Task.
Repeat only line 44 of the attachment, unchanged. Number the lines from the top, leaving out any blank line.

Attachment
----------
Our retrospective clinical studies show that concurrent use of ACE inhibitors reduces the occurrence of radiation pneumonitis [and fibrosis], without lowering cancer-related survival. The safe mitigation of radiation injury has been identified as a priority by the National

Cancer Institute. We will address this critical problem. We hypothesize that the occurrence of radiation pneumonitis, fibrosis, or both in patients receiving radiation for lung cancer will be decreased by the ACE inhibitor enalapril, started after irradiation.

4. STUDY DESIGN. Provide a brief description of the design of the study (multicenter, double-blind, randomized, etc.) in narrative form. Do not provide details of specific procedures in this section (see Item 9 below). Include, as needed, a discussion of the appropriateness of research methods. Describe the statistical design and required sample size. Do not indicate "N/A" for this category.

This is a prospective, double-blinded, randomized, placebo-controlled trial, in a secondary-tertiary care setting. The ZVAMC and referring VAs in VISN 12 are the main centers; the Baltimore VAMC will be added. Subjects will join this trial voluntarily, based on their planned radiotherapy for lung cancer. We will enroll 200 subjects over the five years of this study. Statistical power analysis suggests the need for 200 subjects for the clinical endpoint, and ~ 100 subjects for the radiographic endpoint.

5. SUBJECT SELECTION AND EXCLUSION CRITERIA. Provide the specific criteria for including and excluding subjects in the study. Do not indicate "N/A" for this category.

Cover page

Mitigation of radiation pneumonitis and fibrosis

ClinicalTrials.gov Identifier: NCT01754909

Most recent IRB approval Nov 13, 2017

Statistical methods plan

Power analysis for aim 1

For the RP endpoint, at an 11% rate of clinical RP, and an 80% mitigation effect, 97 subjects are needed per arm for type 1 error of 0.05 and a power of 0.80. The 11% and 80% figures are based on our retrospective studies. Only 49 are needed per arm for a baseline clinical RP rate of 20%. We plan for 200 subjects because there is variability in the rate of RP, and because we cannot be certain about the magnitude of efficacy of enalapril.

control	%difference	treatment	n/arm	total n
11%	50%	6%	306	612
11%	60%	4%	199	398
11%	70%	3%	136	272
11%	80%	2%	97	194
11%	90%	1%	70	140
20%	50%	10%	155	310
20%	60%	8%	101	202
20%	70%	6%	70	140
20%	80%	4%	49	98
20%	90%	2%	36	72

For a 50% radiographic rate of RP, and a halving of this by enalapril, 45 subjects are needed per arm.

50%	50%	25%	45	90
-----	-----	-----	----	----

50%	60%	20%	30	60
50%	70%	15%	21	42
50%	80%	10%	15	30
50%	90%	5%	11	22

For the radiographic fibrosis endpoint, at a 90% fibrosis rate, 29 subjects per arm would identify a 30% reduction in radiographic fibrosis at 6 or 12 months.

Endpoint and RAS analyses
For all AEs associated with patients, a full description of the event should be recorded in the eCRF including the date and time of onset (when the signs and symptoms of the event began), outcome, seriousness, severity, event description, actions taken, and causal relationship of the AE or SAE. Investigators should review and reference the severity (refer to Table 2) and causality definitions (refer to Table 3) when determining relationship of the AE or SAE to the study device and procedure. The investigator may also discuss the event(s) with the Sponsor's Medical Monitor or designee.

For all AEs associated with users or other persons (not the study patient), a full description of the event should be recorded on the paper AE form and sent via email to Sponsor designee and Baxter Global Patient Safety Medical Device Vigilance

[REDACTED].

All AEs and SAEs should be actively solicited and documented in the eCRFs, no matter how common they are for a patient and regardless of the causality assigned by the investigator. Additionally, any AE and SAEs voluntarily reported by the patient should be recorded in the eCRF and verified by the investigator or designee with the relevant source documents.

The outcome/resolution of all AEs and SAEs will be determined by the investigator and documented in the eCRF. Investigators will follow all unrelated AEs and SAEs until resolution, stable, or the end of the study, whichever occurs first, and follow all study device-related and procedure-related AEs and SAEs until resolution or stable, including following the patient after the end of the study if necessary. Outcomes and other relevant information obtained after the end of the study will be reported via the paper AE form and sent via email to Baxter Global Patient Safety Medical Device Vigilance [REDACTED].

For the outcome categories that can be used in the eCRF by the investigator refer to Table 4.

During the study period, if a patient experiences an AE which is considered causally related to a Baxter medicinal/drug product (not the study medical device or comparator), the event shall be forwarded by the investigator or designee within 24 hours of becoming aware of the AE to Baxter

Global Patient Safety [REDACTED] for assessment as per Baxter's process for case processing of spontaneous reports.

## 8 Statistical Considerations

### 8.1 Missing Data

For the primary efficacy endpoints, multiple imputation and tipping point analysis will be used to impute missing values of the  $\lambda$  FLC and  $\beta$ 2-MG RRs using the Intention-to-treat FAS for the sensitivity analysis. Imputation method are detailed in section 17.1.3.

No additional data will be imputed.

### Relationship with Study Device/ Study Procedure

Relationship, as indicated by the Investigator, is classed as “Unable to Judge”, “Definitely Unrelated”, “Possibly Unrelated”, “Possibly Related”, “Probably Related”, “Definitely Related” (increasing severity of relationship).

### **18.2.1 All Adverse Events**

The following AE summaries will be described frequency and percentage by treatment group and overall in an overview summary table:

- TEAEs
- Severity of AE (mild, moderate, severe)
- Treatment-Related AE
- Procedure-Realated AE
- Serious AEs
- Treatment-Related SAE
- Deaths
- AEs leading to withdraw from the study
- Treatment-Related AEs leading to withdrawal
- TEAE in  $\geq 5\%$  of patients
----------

No additional data will be imputed.